Last year, long before that job posting, I asked Magic Leap’s chief content officer, Rio Caraeff, about the company’s possible efforts in the blockchain space. It was the only time during our meeting that I got the sense that I’d thrown him a curveball question. I’d already suspected that Magic Leap was working on a blockchain solution, and now we have proof.
To put the potential marriage of blockchain and AR in better perspective for those unfamiliar with the technology, imagine a world in which the Pokémon characters you collect in AR are „truly“ unique — like the CryptoKitties mentioned above — each with entirely distinct characteristics and abilities.
Suddenly, you have an AR game that becomes an exercise in fans trading „actually rare“ Pokémon creatures, each of which could eventually be sold or traded for large sums of money. That’s just one, very simple example of how blockchain technology applied to AR could gradually influence how AR apps are developed and turned into profitable ventures beyond measuring tapes and furniture demos.
„Within the explosion of Ethereum based dApps [decentralized applications on a blockchain], there are dozens of projects in development at the intersection of blockchain and immersive,“ says Gordon Meyer, co-chair of the Blockchain Committee for the VR/AR Association.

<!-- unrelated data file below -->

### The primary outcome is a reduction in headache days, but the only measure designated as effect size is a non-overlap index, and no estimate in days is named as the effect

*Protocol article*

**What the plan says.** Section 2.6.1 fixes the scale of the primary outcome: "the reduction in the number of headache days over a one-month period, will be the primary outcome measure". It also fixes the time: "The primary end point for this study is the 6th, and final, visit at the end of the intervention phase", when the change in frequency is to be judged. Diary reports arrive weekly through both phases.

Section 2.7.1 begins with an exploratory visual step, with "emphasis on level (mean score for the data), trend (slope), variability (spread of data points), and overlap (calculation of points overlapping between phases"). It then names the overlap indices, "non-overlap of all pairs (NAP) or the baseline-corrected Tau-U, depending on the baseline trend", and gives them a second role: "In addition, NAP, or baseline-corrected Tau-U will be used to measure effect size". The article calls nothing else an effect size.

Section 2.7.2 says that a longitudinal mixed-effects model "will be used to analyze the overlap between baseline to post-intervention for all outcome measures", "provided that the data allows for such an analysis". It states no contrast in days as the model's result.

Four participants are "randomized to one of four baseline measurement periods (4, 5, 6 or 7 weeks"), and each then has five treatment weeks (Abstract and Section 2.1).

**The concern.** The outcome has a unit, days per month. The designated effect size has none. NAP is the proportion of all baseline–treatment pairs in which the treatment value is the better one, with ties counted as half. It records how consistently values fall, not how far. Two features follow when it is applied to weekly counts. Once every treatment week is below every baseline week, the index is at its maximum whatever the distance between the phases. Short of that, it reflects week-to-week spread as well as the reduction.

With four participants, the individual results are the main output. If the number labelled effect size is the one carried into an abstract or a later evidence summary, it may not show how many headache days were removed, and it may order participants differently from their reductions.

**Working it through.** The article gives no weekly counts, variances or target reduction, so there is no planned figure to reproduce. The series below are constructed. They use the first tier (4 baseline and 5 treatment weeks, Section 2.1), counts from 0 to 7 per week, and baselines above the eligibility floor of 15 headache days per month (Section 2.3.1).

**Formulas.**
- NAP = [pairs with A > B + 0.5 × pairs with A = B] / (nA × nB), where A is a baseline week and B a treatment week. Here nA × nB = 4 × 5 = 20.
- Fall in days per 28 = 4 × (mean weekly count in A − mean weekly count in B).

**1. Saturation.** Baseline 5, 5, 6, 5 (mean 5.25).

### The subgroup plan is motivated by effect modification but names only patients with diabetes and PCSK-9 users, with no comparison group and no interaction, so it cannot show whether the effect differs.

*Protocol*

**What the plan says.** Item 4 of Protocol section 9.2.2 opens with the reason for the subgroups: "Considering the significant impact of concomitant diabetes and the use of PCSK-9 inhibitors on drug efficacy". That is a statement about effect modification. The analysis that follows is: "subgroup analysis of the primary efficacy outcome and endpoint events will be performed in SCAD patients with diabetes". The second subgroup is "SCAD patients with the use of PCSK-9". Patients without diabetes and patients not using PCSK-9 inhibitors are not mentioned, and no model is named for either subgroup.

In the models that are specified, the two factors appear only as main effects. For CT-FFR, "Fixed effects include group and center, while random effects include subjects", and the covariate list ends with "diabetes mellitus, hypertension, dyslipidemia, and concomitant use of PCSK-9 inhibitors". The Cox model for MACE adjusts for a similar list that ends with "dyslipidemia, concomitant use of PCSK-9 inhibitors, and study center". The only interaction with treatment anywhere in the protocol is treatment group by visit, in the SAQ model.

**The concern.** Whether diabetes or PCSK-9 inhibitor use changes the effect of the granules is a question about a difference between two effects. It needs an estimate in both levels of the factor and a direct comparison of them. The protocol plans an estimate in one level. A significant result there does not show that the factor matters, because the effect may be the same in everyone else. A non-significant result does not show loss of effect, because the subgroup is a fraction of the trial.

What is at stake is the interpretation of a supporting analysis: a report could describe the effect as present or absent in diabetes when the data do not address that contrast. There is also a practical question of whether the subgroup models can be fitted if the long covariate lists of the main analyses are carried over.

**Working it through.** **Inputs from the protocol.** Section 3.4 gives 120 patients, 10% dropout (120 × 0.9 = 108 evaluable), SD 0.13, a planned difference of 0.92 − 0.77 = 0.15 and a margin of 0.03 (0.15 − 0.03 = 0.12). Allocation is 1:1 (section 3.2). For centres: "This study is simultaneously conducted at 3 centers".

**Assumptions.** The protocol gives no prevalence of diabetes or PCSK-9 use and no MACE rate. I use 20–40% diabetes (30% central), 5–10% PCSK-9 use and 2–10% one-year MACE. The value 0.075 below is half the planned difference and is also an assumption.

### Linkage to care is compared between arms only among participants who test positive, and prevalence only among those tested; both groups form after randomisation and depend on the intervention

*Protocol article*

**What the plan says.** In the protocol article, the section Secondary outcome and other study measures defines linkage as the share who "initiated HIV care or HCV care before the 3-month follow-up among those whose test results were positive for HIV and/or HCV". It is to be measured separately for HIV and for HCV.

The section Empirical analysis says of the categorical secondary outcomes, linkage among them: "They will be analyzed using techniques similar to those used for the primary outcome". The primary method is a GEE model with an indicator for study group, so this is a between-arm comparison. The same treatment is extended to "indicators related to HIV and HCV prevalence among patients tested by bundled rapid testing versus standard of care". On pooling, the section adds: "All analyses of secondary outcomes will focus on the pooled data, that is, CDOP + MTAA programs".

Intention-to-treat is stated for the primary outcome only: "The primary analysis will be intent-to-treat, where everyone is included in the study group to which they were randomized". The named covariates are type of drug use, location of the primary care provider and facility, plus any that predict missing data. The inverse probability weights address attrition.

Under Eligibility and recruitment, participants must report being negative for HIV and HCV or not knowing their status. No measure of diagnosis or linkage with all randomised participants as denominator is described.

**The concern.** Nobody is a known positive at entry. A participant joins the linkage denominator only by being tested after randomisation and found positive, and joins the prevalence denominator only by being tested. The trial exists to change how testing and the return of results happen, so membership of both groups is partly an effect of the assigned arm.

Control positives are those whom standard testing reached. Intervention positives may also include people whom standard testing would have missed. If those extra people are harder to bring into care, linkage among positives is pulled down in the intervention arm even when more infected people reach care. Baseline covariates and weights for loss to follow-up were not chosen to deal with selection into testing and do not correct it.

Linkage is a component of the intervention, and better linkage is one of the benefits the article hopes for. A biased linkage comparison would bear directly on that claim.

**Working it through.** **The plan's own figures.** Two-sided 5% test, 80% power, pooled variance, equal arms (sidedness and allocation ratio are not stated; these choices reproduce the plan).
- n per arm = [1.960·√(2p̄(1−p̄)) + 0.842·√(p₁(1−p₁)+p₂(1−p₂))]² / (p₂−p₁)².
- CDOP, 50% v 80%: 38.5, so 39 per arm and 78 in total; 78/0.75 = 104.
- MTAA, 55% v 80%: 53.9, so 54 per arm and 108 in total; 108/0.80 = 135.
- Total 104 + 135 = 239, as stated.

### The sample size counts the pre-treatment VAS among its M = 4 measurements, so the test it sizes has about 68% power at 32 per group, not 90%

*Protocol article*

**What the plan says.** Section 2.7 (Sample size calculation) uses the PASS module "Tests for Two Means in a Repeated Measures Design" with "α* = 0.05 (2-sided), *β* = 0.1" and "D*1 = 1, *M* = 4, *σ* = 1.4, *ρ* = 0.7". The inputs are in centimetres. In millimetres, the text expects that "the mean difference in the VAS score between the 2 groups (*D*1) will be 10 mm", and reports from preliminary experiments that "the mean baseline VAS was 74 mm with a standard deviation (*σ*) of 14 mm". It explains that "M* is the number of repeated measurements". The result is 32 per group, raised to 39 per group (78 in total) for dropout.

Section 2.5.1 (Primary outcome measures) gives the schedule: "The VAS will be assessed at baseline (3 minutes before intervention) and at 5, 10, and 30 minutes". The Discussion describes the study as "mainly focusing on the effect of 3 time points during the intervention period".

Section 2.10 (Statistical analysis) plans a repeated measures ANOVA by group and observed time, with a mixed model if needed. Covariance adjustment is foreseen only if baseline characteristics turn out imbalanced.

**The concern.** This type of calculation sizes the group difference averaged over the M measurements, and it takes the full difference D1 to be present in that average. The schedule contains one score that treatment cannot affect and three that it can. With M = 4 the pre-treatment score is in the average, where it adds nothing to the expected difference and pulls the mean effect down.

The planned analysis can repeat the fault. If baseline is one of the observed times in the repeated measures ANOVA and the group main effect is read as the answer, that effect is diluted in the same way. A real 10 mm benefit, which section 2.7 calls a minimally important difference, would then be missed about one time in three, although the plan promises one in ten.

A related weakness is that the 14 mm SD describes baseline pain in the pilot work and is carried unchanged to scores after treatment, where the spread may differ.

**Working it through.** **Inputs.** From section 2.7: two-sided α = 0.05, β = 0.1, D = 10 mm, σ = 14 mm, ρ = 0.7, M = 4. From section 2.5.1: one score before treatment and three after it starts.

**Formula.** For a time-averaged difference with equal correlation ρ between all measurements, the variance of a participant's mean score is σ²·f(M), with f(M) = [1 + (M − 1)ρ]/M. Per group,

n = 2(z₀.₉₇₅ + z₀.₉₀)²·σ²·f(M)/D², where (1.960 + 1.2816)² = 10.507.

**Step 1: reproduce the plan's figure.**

„Considering the pace of blockchain growth and seeing firsthand the kind of [head-mounted displays] that are in development, the prospect of entering into an augmented world and sharing in a global economy of content experiences and HMD feature value-adds, while wearing a Warby Parker-esque pair of glasses, is a world I think we’ll see within the next two to four years.“
Of course, there are critics of mainstream, for-profit companies that are moving to embrace blockchain technology. Many new, private blockchains are centralized, thus giving the company or organization that created it the ability to control who participates in making administrative changes to the network. That single factor takes a significant part of the promise of blockchain’s immutability, security, and transparency and compromises it, to an extent, in favor of a company’s privacy and control.
Despite this still contentious argument over public versus private blockchains, more and more companies are entering the space with private blockchain projects. And as AR companies begin to deploy their AR clouds, you can expect them to integrate blockchain technology in many of them in the coming months and years, and you might even make a couple of bucks from it in the process.
Perception: Blockchain is speculative Internet money voodoo, the technology itself is a solution looking for a problem.
Next Reality: Blockchain is the missing link that will make AR secure and more profitable in the coming years.